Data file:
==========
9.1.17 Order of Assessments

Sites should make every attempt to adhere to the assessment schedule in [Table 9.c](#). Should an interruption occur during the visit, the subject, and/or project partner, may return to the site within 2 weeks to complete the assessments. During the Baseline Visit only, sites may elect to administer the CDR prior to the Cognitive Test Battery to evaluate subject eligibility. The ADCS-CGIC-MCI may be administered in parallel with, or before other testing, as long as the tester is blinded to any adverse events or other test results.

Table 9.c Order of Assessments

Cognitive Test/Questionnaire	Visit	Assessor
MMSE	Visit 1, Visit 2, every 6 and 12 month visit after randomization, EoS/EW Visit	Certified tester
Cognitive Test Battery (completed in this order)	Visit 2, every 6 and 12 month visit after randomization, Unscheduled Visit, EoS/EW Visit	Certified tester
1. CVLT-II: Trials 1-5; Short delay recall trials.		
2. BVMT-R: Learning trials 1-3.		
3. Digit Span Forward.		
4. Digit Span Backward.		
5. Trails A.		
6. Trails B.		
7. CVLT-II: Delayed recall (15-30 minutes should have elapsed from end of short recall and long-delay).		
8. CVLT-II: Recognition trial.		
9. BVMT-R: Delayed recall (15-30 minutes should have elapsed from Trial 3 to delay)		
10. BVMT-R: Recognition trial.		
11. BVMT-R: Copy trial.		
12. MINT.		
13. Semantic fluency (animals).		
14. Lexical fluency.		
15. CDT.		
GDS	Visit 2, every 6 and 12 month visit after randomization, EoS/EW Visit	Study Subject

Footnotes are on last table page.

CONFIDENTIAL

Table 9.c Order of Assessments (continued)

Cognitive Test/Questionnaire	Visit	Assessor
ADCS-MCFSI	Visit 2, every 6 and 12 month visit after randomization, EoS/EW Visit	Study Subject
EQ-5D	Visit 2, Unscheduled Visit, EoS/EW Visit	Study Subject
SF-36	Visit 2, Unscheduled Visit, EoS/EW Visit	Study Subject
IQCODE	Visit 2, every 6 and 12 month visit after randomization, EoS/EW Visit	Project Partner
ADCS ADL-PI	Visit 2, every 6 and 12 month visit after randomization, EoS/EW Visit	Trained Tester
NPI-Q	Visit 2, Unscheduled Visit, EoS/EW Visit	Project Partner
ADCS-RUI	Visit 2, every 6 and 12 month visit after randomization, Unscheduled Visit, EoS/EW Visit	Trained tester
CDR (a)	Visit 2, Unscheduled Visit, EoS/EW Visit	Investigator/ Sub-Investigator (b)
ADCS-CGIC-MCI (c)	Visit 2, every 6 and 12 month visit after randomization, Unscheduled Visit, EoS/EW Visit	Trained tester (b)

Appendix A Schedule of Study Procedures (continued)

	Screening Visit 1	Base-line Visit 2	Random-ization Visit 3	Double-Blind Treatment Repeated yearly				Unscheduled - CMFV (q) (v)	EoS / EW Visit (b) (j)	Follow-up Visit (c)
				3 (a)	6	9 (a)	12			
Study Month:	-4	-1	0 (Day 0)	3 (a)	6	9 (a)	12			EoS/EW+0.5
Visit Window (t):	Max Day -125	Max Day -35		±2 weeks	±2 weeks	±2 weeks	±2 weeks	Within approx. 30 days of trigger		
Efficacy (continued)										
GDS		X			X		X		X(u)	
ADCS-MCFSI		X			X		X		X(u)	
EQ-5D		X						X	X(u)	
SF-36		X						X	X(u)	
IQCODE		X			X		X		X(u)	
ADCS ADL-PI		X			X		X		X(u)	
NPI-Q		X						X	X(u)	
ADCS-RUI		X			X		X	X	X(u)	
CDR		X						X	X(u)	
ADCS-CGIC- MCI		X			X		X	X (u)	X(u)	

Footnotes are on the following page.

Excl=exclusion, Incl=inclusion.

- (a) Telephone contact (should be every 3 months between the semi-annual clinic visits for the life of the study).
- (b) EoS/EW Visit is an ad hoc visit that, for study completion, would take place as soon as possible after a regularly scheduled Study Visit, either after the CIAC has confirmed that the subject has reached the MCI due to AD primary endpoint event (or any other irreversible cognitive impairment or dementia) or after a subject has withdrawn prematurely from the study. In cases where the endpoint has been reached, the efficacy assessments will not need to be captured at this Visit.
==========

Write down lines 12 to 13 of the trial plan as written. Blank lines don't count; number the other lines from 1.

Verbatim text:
6. Trails B.		
7. CVLT-II: Delayed recall (15-30 minutes should have elapsed from end of short recall and long-delay).		